I also think DeSoto’s point is moot. He’s saying a black market indicates the lack of a free market BY THE CURRENT REGIME. In other words, a command economy is an unfree economy, so a black market springs up in order to go the rest of the way to freedom.

    Iraq’s regime is no longer current, and its economic command has collapsed, so the black market, as was, has every opportunity to become the dominant economy, as is.

    I completely agree that Iraq can create free-market capitalism on its own, without much hand-holding at all. All required of the world is to make sure the rule of law is codified (among other legal innovations), and I think things will be okay from there.

    I also think people will find that Iraq is a unique country among the Arab people. As an Iraqi artist said the other day (in the NYT?), Iraq will be the Arab world’s conscience. He meant that Iraq would not forget the Arab world turning its back on the Iraqi people, and not removing Hussein from power.

  21. x,

    I suppose it might make sense to move to a country where your prescriptions were cheaper or free if your life hinged on those drugs.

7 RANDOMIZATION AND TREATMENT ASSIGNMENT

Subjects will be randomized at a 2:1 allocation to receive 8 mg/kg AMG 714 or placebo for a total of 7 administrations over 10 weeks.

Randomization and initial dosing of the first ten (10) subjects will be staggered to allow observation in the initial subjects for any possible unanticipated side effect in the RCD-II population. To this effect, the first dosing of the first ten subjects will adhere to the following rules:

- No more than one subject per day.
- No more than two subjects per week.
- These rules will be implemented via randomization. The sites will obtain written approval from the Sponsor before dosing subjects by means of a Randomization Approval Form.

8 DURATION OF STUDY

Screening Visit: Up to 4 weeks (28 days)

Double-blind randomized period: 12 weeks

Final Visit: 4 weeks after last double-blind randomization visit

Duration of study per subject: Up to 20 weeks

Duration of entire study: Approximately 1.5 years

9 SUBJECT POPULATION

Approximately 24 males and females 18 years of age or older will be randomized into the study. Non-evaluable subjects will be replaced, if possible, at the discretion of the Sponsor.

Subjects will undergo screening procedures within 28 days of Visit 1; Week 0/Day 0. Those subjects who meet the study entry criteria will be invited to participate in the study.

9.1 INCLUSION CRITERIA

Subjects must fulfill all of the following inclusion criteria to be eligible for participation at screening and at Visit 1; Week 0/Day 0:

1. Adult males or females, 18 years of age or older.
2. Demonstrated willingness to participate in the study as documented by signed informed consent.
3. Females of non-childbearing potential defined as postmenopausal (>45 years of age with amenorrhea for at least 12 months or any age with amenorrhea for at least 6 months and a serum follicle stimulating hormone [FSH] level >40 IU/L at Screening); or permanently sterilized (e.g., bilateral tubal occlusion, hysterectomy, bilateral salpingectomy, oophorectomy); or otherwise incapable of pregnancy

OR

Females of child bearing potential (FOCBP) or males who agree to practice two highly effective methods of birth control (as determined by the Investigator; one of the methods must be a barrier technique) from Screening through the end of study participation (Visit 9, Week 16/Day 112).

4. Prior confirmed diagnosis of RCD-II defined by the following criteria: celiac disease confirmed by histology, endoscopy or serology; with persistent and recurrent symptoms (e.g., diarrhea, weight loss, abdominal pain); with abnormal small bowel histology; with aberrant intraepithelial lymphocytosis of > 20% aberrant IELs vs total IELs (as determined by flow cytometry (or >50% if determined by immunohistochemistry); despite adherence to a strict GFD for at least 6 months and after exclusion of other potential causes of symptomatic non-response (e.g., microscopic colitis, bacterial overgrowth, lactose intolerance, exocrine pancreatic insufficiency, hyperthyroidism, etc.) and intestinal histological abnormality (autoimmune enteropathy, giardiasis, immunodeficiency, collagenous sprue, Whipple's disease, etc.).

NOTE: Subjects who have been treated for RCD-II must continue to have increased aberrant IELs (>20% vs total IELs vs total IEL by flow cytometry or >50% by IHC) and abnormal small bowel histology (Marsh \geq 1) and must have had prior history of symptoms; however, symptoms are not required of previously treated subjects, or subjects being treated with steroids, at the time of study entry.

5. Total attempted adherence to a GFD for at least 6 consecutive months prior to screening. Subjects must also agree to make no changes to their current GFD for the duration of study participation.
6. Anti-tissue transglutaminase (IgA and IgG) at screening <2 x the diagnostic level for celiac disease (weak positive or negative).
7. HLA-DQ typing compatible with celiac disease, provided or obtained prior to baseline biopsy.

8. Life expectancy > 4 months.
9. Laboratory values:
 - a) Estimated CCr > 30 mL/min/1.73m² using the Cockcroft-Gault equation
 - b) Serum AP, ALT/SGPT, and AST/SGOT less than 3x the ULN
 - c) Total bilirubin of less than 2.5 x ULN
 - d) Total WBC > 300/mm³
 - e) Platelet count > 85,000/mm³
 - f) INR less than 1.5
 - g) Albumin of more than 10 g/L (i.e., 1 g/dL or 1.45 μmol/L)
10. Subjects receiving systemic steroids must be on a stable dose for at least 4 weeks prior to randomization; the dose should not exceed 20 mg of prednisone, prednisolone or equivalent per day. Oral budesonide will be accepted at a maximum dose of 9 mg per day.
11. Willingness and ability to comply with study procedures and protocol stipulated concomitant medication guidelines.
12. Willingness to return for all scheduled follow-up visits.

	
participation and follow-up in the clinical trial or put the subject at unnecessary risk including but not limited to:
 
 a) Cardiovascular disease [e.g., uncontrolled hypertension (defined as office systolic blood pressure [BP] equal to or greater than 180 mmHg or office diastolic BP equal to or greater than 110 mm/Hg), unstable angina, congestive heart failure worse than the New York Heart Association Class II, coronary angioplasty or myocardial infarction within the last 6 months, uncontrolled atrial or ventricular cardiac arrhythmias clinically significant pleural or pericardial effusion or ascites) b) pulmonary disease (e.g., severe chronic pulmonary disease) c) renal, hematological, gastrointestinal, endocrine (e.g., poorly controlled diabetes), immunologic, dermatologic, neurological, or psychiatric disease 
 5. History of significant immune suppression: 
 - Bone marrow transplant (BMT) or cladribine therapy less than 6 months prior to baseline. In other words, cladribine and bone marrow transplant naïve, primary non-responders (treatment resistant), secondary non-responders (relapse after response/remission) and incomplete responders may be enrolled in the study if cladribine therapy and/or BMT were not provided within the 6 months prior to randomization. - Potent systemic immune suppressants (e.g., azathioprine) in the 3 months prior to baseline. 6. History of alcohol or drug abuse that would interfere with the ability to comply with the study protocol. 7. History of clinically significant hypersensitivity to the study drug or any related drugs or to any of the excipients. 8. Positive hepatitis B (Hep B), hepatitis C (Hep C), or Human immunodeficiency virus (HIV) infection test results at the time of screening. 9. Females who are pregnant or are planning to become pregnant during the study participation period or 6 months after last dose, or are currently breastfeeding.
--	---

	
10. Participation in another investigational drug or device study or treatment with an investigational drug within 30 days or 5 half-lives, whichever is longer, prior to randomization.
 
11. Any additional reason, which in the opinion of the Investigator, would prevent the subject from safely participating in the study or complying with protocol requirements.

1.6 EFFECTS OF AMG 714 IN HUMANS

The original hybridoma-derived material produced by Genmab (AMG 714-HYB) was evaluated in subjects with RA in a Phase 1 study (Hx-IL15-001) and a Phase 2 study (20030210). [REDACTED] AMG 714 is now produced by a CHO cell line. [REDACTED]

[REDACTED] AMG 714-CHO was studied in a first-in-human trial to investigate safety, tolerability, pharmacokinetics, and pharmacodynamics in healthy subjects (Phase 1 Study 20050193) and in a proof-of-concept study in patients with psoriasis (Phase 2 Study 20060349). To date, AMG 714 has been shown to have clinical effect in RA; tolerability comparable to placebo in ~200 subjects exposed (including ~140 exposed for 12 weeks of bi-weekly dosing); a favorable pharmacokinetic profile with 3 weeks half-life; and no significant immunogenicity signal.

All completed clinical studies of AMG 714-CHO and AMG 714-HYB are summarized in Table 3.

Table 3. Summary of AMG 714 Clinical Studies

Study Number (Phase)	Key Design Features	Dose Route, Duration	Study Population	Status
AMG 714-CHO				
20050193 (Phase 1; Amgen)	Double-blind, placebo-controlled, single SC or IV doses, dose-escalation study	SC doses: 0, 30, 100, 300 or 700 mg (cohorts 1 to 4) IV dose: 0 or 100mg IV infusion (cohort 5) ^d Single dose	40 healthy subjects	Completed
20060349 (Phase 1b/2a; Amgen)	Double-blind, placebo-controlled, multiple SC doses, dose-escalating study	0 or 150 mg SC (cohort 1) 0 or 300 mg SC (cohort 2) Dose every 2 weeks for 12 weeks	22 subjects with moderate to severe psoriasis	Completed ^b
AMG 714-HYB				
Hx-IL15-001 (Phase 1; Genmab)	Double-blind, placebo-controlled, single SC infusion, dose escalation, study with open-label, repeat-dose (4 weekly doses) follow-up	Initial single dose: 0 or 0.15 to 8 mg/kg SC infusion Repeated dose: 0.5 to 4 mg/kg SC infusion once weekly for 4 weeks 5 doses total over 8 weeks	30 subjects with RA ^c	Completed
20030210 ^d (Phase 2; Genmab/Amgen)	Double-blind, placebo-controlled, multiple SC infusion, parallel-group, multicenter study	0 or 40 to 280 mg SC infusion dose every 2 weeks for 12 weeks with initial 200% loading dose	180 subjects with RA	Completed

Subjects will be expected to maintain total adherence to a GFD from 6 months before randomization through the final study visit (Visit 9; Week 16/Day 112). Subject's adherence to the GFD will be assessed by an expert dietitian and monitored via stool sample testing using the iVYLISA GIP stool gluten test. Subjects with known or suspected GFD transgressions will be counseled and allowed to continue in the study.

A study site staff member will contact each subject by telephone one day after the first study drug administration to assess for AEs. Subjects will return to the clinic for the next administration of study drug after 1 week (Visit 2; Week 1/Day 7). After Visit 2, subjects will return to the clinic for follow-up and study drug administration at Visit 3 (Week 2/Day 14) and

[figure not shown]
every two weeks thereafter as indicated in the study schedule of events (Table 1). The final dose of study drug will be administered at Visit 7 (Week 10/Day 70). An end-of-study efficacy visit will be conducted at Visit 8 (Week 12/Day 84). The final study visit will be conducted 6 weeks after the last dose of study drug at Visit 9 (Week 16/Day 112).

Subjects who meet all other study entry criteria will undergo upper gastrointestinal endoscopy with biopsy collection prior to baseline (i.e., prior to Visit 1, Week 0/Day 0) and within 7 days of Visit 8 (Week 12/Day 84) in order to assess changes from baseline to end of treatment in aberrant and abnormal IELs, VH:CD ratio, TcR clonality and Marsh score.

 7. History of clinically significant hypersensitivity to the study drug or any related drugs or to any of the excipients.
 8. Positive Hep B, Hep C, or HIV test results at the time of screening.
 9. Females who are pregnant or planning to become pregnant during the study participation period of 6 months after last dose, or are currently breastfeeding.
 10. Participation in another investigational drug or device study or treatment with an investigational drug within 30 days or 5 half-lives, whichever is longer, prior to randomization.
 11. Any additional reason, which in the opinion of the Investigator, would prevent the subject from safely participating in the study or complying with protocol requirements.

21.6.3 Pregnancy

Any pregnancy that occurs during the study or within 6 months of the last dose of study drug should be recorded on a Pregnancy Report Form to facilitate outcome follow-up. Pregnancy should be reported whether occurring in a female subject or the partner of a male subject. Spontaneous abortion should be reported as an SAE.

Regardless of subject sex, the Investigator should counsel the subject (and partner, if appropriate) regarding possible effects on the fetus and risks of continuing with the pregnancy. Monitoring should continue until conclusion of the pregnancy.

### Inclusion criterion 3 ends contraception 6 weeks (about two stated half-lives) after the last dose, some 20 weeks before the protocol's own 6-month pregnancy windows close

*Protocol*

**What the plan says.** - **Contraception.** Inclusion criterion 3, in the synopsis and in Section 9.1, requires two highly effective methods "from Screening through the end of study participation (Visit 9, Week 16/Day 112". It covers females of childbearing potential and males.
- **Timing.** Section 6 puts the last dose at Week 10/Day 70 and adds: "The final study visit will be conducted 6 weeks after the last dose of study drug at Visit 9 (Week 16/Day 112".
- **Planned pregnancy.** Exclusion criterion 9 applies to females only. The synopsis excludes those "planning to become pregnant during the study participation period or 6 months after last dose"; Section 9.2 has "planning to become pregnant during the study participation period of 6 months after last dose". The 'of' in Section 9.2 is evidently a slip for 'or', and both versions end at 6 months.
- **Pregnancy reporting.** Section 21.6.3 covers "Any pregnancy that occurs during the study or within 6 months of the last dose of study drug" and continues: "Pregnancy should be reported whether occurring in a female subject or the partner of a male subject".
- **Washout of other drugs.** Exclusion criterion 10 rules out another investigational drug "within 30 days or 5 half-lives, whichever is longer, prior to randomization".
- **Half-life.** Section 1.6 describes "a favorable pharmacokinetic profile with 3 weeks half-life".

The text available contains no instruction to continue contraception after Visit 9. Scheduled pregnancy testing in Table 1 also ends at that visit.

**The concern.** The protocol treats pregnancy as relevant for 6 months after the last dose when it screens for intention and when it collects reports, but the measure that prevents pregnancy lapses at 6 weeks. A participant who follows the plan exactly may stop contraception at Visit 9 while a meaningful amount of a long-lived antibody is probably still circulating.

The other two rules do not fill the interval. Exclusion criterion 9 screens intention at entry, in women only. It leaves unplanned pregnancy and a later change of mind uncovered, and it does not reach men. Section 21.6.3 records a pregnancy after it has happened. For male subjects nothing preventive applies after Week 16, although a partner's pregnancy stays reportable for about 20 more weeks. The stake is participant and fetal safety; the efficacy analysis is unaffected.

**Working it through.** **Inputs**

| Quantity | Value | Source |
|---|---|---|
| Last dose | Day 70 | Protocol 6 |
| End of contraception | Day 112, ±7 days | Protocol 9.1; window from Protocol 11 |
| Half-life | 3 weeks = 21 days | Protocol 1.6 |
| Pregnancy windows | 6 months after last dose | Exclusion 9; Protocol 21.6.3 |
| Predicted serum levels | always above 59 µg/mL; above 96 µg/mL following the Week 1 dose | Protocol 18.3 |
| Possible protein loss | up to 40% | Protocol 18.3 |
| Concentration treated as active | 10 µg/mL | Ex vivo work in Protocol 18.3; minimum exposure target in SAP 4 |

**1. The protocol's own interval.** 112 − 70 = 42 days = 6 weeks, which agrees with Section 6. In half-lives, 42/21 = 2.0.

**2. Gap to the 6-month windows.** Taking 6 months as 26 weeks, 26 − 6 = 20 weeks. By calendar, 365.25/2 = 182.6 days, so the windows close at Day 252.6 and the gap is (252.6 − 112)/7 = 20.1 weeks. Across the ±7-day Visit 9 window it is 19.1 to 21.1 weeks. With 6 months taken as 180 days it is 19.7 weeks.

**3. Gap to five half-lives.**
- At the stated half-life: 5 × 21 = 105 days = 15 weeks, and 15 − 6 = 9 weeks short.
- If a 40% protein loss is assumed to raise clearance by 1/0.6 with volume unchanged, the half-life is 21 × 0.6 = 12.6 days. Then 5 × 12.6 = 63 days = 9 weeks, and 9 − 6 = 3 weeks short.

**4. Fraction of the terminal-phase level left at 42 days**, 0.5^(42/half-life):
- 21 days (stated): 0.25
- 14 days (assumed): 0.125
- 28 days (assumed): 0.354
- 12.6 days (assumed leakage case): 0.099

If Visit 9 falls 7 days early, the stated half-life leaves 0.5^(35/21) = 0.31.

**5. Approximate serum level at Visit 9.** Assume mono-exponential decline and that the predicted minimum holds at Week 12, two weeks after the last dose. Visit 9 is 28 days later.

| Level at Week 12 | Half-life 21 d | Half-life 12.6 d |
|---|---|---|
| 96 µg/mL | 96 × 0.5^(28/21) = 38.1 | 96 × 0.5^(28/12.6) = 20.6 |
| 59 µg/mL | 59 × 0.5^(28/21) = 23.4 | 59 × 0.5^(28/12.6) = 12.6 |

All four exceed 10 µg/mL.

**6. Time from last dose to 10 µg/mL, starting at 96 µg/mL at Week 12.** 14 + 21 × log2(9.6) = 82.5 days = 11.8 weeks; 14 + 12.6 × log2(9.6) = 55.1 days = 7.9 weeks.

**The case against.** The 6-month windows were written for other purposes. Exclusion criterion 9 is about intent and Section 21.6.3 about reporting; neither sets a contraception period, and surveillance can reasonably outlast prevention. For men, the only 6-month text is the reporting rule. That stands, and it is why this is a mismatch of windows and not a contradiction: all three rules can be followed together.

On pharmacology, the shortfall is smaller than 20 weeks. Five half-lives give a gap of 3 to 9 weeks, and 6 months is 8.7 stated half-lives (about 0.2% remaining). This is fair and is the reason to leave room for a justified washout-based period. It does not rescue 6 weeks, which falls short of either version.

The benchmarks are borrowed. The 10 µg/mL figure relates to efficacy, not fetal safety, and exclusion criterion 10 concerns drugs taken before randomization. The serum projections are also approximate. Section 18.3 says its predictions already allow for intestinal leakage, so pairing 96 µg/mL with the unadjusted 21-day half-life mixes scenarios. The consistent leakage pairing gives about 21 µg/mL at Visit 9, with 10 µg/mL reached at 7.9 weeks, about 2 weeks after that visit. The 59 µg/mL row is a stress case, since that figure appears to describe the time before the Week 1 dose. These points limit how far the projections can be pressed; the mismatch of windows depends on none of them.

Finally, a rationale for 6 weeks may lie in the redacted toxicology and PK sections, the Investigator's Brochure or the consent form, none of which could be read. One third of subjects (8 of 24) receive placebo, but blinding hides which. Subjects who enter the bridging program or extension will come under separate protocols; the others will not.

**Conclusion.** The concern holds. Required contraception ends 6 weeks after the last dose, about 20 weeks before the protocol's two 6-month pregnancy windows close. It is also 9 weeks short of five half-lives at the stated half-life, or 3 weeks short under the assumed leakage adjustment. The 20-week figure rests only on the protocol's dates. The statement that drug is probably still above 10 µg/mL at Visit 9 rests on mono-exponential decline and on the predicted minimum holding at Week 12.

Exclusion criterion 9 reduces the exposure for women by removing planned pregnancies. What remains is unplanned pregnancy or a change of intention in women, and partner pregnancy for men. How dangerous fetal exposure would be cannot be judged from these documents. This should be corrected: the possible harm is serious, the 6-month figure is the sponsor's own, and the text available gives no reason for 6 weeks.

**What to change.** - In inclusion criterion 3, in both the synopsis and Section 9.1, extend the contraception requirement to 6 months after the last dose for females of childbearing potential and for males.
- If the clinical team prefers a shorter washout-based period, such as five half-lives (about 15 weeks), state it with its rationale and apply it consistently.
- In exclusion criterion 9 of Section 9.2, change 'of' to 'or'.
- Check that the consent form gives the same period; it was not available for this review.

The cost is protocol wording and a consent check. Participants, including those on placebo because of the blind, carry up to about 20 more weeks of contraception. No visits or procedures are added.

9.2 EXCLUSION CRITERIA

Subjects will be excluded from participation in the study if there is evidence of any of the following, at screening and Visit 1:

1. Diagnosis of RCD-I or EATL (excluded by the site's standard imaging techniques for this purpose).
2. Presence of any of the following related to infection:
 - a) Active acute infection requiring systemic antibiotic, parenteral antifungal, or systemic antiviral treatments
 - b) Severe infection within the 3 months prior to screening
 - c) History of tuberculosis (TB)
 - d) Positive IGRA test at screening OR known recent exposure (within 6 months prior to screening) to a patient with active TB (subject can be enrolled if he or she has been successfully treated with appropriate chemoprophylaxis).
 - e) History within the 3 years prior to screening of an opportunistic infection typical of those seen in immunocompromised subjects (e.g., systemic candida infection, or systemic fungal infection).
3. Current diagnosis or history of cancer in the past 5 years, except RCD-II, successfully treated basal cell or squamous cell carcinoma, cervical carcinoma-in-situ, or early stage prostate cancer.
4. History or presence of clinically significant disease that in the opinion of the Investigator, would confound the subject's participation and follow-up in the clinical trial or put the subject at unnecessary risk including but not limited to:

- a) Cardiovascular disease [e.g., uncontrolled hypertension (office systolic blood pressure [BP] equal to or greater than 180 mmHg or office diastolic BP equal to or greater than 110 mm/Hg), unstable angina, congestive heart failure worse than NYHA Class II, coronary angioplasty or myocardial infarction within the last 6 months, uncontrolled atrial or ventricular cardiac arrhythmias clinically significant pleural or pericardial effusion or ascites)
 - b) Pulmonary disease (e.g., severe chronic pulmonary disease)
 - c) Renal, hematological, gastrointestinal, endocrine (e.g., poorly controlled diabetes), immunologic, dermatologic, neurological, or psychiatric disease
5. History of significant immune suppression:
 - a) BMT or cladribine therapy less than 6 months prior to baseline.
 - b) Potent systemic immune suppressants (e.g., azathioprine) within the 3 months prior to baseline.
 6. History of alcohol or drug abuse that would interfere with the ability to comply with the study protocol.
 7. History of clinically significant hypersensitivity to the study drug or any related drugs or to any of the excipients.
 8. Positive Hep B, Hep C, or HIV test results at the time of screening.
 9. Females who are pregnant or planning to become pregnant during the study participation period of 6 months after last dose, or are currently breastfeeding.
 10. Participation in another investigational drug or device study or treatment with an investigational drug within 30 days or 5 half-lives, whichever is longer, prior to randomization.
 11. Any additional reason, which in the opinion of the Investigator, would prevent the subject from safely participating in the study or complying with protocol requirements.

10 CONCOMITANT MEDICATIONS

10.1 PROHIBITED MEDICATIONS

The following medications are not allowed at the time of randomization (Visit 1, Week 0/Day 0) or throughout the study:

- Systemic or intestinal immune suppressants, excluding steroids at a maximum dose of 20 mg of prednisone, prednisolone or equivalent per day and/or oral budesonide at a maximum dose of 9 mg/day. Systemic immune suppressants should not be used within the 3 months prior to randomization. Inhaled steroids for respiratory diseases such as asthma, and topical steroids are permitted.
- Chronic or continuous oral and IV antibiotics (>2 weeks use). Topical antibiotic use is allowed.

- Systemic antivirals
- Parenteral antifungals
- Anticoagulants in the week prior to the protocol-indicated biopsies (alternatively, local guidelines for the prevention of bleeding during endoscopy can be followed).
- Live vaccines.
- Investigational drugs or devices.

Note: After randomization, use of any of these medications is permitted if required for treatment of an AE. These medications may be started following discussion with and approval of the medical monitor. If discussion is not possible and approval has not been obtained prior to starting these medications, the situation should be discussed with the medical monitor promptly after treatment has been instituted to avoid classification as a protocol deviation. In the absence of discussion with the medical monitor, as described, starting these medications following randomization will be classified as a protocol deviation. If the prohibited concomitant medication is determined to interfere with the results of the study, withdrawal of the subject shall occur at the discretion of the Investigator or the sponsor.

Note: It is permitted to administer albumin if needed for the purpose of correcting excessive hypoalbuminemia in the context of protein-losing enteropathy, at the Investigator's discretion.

But to measure an overall economy on one indicator though is not accurate and that is essentially where I’m coming from.

    There are a number of different think tanks and NGOs who rate countries by X amount of indices. Some countries come off as more livable if they have more govt supplied goods and others come off as better by of course, not having the govt that involved in their every day lives.

    I haven’t seen one however that is based solely on economic freedom. As in measurable indicators such as the drug markets we’ve touched on here. This might make a neat little exercise.